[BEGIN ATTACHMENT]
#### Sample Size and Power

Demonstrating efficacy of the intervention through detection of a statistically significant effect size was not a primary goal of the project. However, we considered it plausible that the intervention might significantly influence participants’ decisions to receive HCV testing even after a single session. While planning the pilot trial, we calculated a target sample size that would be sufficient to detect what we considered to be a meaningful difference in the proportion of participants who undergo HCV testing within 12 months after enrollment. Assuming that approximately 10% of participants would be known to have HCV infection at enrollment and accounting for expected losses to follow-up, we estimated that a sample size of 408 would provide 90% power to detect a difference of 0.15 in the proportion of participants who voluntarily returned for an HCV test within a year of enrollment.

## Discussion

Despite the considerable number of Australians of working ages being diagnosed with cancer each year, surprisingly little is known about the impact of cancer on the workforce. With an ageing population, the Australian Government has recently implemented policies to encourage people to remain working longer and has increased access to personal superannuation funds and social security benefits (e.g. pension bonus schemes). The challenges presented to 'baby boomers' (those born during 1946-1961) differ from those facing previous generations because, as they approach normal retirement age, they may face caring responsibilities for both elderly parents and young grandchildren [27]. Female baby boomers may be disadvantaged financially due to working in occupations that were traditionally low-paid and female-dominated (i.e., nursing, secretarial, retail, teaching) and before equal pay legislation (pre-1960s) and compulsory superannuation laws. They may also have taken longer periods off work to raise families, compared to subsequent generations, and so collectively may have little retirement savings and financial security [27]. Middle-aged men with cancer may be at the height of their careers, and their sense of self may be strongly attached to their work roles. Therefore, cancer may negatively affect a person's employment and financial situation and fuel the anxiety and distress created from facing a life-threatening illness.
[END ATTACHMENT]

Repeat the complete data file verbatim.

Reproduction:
#### Sample Size and Power

Demonstrating efficacy of the intervention through detection of a statistically significant effect size was not a primary goal of the project. However, we considered it plausible that the intervention might significantly influence participants’ decisions to receive HCV testing even after a single session. While planning the pilot trial, we calculated a target sample size that would be sufficient to detect what we considered to be a meaningful difference in the proportion of participants who undergo HCV testing within 12 months after enrollment. Assuming that approximately 10% of participants would be known to have HCV infection at enrollment and accounting for expected losses to follow-up, we estimated that a sample size of 408 would provide 90% power to detect a difference of 0.15 in the proportion of participants who voluntarily returned for an HCV test within a year of enrollment.

## Discussion

Despite the considerable number of Australians of working ages being diagnosed with cancer each year, surprisingly little is known about the impact of cancer on the workforce. With an ageing population, the Australian Government has recently implemented policies to encourage people to remain working longer and has increased access to personal superannuation funds and social security benefits (e.g. pension bonus schemes). The challenges presented to 'baby boomers' (those born during 1946-1961) differ from those facing previous generations because, as they approach normal retirement age, they may face caring responsibilities for both elderly parents and young grandchildren [27]. Female baby boomers may be disadvantaged financially due to working in occupations that were traditionally low-paid and female-dominated (i.e., nursing, secretarial, retail, teaching) and before equal pay legislation (pre-1960s) and compulsory superannuation laws. They may also have taken longer periods off work to raise families, compared to subsequent generations, and so collectively may have little retirement savings and financial security [27]. Middle-aged men with cancer may be at the height of their careers, and their sense of self may be strongly attached to their work roles. Therefore, cancer may negatively affect a person's employment and financial situation and fuel the anxiety and distress created from facing a life-threatening illness.